Specifically for PRO, FDA has a guidance "Patient-Reported Outcome Measures: Use in Medical Product Development to Support Labeling Claims". PRO can be further separated into generic (such as SF-36, EQ-5D, ...) and disease-specific PROs (SGRQ for COPD, PAH-SYMPACT for pulmonary arterial hypertension, ...).

ObsRO - observer-reported outcome

A type of . A  based on a report of observable signs, events or behaviors related to a patient’s health condition by someone other than the patient or a health professional. Generally, ObsROs are reported by a parent, caregiver, or someone who observes the patient in daily life and are particularly useful for patients who cannot report for themselves (e.g., infants or individuals who are cognitively impaired). An  measure does not include medical judgment or interpretation. ObsRO measures include:

• Rating scales, such as:
• Acute Otitis Media Severity of Symptoms scale (AOM-SOS), a measure used to assess signs and behaviors related to acute otitis media in infants
• Face, Legs, Activity, Cry, Consolability scale (FLACC), a measure used to assess signs and behaviors related to pain
• Counts of events (e.g., observer-completed log of seizure episodes)

ObsRO is often used in rare diseases, in pediatric diseases, or in diseases that the patients may lose self-control and patients can not detect the signs/symptoms on their own (such as seizure, stroke).  For patients who cannot respond for themselves (e.g., infants or cognitively impaired), observer reports should include only those events or behaviors that can be observed. As an example, observers cannot validly report an infant’s pain intensity (a symptom) but can report infant behavior thought to be caused by pain (e.g., crying). For example, in the assessment of a child’s functioning in the classroom, the teacher is the most appropriate observer. Examples of ObsROs include a parent report of a child’s vomiting episodes or a report of wincing thought to be the result of pain in patients who are unable to report for themselves.

Additional examples are OsRO-Celiac Disease Daily Symptom Diary (ObsRO-CDSD©), the Pediatric Quality of Life Inventory™,  the Edmonton Symptom Assessment System Revised (ESAS-r), ....

ClinRO - clinician-reported outcome

A type of . A  based on a report that comes from a trained health-care professional after observation of a patient’s health condition. Most  measures involve a clinical judgment or interpretation of the observable signs, behaviors, or other manifestations related to a disease or condition. ClinRO measures cannot directly assess symptoms that are known only to the patient. ClinRO measures include:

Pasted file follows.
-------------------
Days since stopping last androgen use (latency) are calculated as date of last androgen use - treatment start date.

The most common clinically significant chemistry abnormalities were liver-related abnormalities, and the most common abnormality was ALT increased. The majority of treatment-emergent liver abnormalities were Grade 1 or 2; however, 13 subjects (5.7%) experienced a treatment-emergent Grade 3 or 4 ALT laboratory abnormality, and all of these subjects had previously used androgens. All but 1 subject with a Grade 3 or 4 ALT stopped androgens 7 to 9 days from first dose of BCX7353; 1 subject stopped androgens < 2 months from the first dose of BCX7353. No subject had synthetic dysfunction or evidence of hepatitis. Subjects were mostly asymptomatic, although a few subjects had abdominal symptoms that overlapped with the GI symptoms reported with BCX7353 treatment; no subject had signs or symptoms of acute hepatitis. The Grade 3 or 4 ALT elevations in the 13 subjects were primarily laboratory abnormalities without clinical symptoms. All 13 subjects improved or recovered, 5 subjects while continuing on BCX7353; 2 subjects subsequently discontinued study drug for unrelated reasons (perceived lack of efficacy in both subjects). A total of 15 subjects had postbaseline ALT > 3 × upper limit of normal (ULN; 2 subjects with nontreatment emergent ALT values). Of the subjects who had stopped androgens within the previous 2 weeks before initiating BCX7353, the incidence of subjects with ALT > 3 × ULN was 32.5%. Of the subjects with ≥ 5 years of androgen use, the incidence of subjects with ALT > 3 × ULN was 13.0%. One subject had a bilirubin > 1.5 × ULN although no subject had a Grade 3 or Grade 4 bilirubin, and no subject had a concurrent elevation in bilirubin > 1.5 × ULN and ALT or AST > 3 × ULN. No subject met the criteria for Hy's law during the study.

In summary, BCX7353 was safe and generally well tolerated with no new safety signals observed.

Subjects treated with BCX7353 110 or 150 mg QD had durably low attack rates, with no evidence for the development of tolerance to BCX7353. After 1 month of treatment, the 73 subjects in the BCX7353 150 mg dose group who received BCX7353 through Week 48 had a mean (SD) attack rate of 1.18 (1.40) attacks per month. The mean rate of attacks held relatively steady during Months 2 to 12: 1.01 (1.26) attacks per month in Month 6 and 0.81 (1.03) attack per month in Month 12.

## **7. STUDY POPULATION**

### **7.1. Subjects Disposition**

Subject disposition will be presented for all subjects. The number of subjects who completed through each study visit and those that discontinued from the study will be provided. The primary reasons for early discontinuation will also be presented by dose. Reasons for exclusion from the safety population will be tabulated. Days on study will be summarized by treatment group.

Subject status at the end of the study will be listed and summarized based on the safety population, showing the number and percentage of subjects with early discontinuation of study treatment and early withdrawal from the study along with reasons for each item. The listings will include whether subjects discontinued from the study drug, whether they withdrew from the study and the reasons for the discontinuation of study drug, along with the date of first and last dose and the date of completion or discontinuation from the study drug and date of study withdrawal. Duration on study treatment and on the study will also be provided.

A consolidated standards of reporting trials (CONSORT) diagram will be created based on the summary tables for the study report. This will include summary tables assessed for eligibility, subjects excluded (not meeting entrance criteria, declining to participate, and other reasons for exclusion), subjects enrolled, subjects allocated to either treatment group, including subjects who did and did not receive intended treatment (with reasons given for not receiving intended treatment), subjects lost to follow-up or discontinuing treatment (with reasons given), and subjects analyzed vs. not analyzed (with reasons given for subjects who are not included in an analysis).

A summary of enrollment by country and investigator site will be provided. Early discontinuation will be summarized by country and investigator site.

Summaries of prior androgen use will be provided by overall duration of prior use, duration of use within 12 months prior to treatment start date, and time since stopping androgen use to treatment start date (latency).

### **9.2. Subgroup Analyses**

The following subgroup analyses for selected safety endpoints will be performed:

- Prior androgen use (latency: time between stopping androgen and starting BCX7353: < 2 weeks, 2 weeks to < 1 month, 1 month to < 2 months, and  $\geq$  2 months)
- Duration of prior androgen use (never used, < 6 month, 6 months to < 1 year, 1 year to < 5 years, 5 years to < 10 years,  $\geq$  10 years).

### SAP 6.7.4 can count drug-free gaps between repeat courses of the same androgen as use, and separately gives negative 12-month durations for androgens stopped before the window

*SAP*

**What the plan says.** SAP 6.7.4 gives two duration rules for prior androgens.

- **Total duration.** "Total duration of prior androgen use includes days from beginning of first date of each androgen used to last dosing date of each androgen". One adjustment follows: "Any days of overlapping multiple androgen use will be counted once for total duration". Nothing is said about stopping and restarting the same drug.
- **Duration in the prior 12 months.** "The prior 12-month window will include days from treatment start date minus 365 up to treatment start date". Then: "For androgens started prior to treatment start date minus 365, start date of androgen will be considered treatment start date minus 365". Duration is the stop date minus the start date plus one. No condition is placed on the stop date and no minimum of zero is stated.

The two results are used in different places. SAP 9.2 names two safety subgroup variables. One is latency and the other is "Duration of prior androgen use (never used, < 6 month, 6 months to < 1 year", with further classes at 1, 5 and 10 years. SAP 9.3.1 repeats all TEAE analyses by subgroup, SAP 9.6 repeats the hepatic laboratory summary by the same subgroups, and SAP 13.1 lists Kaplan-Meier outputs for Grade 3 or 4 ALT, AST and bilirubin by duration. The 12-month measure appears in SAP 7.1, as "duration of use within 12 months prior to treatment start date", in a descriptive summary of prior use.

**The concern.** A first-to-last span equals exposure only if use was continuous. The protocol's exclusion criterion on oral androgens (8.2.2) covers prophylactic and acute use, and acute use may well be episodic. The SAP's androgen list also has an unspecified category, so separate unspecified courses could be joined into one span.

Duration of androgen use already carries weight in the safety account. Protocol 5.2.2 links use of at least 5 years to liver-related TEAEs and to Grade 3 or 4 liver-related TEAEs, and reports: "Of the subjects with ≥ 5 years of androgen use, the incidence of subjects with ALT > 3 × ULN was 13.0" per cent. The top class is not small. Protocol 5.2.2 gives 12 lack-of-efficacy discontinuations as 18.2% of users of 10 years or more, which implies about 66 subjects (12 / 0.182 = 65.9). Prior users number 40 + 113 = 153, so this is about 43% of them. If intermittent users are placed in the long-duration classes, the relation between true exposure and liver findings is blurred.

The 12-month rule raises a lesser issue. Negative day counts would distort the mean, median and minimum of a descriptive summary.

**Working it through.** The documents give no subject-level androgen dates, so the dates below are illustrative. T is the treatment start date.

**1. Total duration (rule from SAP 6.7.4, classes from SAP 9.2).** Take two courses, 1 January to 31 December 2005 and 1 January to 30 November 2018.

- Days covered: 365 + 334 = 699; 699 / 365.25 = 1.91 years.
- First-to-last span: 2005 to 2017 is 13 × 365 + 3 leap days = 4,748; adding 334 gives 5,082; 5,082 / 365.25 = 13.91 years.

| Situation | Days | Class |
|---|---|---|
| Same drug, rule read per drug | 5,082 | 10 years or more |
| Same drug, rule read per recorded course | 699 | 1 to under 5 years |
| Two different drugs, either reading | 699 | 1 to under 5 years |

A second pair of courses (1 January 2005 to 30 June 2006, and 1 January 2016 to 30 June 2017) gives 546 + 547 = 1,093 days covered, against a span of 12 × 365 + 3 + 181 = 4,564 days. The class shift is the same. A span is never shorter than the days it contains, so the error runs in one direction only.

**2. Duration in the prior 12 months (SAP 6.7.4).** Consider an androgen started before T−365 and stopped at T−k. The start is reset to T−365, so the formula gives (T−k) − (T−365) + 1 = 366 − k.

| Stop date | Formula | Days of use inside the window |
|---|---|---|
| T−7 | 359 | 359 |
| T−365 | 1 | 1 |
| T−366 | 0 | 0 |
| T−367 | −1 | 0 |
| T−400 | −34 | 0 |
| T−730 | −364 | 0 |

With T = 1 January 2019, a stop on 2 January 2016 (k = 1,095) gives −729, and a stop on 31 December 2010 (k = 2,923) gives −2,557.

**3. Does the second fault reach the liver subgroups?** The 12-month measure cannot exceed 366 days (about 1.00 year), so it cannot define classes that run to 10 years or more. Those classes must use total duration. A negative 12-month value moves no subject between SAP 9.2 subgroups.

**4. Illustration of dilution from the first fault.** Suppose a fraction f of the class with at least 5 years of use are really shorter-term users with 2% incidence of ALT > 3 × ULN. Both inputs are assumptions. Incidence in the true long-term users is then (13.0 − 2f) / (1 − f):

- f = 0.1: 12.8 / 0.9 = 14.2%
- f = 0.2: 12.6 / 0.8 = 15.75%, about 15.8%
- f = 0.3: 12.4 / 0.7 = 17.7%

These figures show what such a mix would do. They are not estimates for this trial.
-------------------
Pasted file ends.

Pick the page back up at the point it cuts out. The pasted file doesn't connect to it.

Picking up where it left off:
• Reports of particular clinical findings (e.g., presence of a skin lesion or swollen lymph nodes) or clinical events (stroke, heart attack, death, hospitalization for a particular cause), which can be based on clinical observations together with  data, such as electrocardiogram (ECG) and creatine phosphokinase (CPK) results supporting a myocardial infarction
• Rating scales, such as:
• Psoriasis Area and Severity Index (PASI) for  of severity and extent of a patient’s psoriasis
• Hamilton Depression Rating Scale (HAM-D) for  of depression

The majority of neurological assessment tools are falling into this category. additional examples are INCAT (Inflammatory Neuropathy Cause and Treatment), Guillian-Barre Syndrome disability score, MRC sum score...

PerfRO - performance outcome

A type of clinical outcome assessment. A  based on standardized task(s) actively undertaken by a patient according to a set of instructions. A  assessment may be administered by an appropriately trained individual or completed by the patient independently. PerfO assessments include:

• Measures of gait speed (e.g., timed 25 foot walk test using a stopwatch or using sensors on ankles)
• Measures of memory (e.g., word recall test)
For example, the frequently used outcome measures such as the six-minute walking test (6MWT), cardio-pulmonary exercise test (CPET), Grip strength, ... are falling into PerfRO.

FDA created a division "Division of Clinical Outcome Assessment (CDOA)" with a mission of Integrating the patient voice into drug development through COA endpoints that are meaningful to patients, valid, reliable and responsive to treatment."

For a scale that has not bee validated before and is intended to be used as the primary efficacy outcome measure in a clinical development program, CDER has two pathways for reviewing COAs:
• The CDER COA Qualification Program or
• Under an individual drug development program
REFERENCES:

Sunday, December 06, 2020

Multiple Imputation: Imputation Model versus Analysis Model

Multiple imputation has become more and more popular in handling the missing data in clinical trials. Multiple imputation inference involves three distinct phases:

• The missing data are filled in m times to generate m complete data sets. This step is through the imputation model and can be implemented using SAS Proc MI